Blood Sampled Through Dried Blood Spots (DBS) Exhibits Diminished Ex vivo Metabolism Compared to Whole Blood Through Use of a Kinetic Isotope-Labeling Metabolomics ApproachCollin Hill1, Jeremy Drolet1, Mark D Kellogg2, Vladimir Tolstikov1, Niven R Narain1 and Michael A Kiebish1*
- *Corresponding Author:
- Michael Kiebish
Chief Precision Medicine Officer
BERG, LLC, 500 Old Connecticut Path
Building B, Framingham, MA 01701, USA
Tel: (617) 588-2245
E-mail: [email protected]
Received Date: June 02, 2017; Accepted Date: June 26, 2017; Published Date: June 29, 2017
Citation: Hill C, Drolet J, Kellogg MD, Tolstikov V, Narain NR, et al. (2017) Blood Sampled Through Dried Blood Spots (DBS) Exhibits Diminished Ex vivo Metabolism Compared to Whole Blood Through Use of a Kinetic Isotope-Labeling Metabolomics Approach. Biochem Anal Biochem 6: 325. doi: 10.4172/2161-1009.1000325
Copyright: © 2017 Hill C, et al. This is an open-access article distributed under the terms of the Creative Commons Attribution License, which permits unrestricted use, distribution, and reproduction in any medium, provided the original author and source are credited.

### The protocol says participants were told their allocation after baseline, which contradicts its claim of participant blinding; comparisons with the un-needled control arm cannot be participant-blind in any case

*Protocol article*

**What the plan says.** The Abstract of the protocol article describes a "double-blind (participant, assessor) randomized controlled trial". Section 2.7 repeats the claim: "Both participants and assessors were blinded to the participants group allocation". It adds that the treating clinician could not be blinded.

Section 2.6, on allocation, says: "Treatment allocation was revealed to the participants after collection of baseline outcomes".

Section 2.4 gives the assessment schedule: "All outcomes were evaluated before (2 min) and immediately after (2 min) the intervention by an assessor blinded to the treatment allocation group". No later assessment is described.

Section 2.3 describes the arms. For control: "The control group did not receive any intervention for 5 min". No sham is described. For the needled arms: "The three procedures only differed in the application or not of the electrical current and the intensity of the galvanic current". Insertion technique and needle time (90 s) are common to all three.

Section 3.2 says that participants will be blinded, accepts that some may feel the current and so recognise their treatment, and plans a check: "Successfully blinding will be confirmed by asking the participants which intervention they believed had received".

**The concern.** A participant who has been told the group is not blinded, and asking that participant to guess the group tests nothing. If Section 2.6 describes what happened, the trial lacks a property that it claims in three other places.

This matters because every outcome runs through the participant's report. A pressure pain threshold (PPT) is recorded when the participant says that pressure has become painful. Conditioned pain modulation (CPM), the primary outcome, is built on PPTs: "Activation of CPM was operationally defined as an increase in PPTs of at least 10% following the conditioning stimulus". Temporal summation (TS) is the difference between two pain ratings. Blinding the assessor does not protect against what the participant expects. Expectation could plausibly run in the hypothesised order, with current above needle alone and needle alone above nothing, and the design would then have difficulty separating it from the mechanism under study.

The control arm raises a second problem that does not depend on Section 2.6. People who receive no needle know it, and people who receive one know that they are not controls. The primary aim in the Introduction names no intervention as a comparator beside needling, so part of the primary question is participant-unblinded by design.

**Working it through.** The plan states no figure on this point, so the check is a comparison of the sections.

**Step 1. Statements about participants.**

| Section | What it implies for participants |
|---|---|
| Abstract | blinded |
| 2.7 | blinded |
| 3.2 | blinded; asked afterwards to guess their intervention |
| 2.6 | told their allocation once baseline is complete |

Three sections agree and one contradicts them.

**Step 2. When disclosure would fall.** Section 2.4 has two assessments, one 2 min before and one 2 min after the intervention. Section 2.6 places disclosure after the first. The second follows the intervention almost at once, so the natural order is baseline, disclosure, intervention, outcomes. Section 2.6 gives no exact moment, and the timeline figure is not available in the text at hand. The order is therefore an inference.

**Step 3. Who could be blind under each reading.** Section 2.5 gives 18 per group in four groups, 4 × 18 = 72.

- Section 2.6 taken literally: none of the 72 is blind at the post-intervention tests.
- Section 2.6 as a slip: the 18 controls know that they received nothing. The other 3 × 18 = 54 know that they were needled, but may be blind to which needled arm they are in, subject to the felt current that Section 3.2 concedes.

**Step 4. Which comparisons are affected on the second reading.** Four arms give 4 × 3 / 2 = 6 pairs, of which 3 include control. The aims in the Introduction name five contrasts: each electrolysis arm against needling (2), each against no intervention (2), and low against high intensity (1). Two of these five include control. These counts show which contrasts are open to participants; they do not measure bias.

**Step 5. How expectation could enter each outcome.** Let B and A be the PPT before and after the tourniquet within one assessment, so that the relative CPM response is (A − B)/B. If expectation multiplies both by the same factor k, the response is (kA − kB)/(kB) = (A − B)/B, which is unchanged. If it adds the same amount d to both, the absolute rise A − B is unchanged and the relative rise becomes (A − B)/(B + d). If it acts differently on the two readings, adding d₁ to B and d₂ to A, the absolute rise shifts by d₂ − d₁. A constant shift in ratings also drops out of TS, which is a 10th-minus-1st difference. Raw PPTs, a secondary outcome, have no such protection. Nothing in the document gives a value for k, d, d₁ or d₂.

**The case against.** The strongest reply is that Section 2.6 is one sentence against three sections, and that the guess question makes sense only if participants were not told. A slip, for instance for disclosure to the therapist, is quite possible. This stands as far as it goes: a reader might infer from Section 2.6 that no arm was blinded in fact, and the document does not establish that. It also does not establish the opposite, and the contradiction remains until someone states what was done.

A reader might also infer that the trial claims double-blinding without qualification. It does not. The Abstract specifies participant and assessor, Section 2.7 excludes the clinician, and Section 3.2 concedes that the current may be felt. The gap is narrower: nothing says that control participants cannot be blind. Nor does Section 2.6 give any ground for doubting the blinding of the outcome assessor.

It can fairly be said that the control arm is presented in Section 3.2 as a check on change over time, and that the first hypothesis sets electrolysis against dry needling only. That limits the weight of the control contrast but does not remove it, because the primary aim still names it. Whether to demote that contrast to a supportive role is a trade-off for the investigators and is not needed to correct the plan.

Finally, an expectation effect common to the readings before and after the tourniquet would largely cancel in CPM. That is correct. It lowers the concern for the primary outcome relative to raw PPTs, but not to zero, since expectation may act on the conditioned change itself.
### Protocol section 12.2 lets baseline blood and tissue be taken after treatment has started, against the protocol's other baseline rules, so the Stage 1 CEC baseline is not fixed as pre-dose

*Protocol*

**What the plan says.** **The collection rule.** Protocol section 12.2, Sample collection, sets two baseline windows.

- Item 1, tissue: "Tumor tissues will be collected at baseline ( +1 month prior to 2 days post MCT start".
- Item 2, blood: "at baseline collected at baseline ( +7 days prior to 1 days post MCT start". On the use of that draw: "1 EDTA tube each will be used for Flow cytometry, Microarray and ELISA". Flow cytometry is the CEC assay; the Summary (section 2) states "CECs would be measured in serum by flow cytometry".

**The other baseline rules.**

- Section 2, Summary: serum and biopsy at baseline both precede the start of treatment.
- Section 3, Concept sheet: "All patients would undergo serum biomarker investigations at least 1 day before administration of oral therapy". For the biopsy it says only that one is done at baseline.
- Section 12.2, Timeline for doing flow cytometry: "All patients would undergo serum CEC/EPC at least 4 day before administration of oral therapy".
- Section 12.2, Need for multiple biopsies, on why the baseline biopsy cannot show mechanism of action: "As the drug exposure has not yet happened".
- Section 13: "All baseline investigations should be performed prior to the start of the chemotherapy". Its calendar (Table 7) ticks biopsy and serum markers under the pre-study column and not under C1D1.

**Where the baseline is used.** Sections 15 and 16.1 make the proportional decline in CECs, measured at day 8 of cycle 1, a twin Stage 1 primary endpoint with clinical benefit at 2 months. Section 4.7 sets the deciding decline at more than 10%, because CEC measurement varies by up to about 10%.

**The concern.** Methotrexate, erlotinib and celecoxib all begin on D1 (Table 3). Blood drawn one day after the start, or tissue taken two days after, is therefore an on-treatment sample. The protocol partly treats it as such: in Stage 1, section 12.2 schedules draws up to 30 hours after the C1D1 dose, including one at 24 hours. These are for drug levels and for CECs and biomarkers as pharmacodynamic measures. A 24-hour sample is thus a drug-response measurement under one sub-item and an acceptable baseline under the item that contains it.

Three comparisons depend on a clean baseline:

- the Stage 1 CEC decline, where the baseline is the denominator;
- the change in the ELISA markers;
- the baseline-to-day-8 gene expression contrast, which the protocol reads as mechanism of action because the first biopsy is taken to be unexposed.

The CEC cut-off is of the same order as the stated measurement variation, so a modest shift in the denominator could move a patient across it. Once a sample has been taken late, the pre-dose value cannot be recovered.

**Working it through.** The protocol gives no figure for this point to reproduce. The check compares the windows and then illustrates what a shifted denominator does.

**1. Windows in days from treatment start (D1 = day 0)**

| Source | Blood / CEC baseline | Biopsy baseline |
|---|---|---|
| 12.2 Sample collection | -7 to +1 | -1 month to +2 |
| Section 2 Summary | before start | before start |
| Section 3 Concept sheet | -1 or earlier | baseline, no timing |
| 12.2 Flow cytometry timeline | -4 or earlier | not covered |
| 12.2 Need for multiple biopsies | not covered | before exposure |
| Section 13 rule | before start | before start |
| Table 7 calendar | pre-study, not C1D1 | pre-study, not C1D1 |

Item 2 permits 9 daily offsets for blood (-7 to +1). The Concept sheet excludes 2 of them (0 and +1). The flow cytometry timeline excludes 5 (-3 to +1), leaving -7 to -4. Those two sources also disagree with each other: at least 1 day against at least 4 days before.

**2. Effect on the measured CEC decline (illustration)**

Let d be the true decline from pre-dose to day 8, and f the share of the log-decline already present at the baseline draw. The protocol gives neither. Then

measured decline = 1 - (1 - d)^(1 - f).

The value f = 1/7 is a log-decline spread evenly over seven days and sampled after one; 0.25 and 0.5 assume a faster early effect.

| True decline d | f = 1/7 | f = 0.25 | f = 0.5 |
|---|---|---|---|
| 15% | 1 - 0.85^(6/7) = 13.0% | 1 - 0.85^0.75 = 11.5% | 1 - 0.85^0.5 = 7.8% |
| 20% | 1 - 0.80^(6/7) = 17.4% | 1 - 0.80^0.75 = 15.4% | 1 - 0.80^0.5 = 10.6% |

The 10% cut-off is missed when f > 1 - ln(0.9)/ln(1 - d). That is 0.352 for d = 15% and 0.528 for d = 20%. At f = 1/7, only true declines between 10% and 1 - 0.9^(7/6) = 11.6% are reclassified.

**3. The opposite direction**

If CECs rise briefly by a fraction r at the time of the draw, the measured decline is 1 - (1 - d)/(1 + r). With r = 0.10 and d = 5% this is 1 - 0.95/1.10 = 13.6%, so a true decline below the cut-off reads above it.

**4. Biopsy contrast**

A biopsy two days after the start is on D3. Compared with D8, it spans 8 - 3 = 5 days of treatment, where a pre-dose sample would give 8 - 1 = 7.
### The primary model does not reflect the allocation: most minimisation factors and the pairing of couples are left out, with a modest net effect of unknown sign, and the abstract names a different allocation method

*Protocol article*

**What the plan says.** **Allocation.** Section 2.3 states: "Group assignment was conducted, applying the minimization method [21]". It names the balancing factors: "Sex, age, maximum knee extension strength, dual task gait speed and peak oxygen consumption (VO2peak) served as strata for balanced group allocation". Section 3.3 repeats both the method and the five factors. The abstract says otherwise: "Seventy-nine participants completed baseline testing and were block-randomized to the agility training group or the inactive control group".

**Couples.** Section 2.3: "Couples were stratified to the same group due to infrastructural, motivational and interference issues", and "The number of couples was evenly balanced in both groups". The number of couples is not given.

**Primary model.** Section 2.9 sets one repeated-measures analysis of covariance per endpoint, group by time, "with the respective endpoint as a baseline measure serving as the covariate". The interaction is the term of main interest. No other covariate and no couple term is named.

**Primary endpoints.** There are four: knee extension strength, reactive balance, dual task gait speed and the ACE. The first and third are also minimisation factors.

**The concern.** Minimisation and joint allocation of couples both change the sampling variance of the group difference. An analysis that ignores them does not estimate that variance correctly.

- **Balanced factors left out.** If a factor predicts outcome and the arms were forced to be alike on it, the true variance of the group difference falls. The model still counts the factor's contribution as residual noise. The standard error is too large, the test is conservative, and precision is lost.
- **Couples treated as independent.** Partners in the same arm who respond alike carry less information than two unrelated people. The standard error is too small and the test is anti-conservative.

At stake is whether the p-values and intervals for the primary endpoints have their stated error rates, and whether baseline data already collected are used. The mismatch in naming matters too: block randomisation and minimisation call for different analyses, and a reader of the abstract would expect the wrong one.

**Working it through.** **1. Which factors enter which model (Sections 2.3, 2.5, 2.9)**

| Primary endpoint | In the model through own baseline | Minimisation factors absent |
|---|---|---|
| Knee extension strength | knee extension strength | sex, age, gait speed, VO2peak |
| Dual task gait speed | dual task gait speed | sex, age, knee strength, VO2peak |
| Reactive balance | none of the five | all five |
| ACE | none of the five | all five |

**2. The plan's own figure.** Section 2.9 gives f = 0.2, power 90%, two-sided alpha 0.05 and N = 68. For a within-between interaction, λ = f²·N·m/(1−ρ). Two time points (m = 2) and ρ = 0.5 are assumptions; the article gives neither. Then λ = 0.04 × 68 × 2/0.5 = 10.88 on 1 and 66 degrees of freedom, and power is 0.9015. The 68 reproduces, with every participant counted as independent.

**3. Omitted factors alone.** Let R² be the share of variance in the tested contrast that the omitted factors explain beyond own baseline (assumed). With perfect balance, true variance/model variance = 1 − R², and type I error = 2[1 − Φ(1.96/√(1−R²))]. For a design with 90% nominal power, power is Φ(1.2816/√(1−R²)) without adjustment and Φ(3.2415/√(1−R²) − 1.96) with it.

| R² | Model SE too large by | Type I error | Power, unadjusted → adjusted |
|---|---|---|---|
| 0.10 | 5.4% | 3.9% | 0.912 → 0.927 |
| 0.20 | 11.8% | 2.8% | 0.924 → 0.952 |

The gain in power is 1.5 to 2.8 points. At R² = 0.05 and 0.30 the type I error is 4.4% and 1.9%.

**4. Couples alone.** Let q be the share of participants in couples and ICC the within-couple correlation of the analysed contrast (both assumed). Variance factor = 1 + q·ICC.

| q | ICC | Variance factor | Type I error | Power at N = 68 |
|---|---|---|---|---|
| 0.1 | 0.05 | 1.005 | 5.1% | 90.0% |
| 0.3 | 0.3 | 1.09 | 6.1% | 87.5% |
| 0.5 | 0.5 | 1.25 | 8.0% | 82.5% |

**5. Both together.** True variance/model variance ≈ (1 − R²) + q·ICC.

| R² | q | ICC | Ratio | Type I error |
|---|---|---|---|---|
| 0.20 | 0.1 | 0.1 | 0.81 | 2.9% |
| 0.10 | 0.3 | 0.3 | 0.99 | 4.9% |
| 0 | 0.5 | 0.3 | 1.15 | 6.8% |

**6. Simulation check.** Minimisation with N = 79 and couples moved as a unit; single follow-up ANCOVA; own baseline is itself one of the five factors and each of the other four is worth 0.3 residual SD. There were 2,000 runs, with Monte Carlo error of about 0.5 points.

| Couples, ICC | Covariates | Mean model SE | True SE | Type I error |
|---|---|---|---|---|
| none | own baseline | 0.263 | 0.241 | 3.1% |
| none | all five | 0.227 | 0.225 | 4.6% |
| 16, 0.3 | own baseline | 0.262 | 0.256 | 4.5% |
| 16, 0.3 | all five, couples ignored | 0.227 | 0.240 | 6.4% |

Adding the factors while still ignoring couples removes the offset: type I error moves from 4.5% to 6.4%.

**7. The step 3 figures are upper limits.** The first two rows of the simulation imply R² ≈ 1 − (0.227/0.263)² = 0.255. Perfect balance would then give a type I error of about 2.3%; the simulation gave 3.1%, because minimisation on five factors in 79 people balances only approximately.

Blood is the primary matrix for metabolite profiling, providing a means for biomarker identification, pharmacokinetic/ pharmacodynamic analysis and disease monitoring. Conventional methodologies of blood sample collection require blood drawn by venous puncture. However, this technique allows for residual ex vivo metabolic activity of the blood matrix, thus presenting a challenge to capturing a physiologically representative readout of the metabolome. Blood that is not immediately processed is subjected to extended periods of ex vivo metabolism. Even when samples are transported by cold storage, some enzymatic processes remain active. The dried blood spot (DBS) collection technique renders cells metabolically inactive in a short span of time. We demonstrate that whole blood deposited onto a DBS card decreases uptake and metabolism of U13C-glucose after 4 hours, as analyzed by mass spectrometry. The cells also exhibit no further metabolic activity for up to 24 hours, whilst blood stored in a collection tube continue to actively uptake and metabolize U13C-glucose for up to 24 hours post-collection. Given that glycolysis is one of the most active pathways in blood cells, the ability to arrest glucose metabolism in a short amount of time is important to accurately capture the metabolite profile at the time of collection. We assert that this likely extends beyond glucose metabolism, as blood cells are capable of taking up other extracellular nutrients. We believe blood collection using the DBS technique offers an informative readout of the metabolome, compared to conventional blood collection, which is critical for population health and precision medicine applications.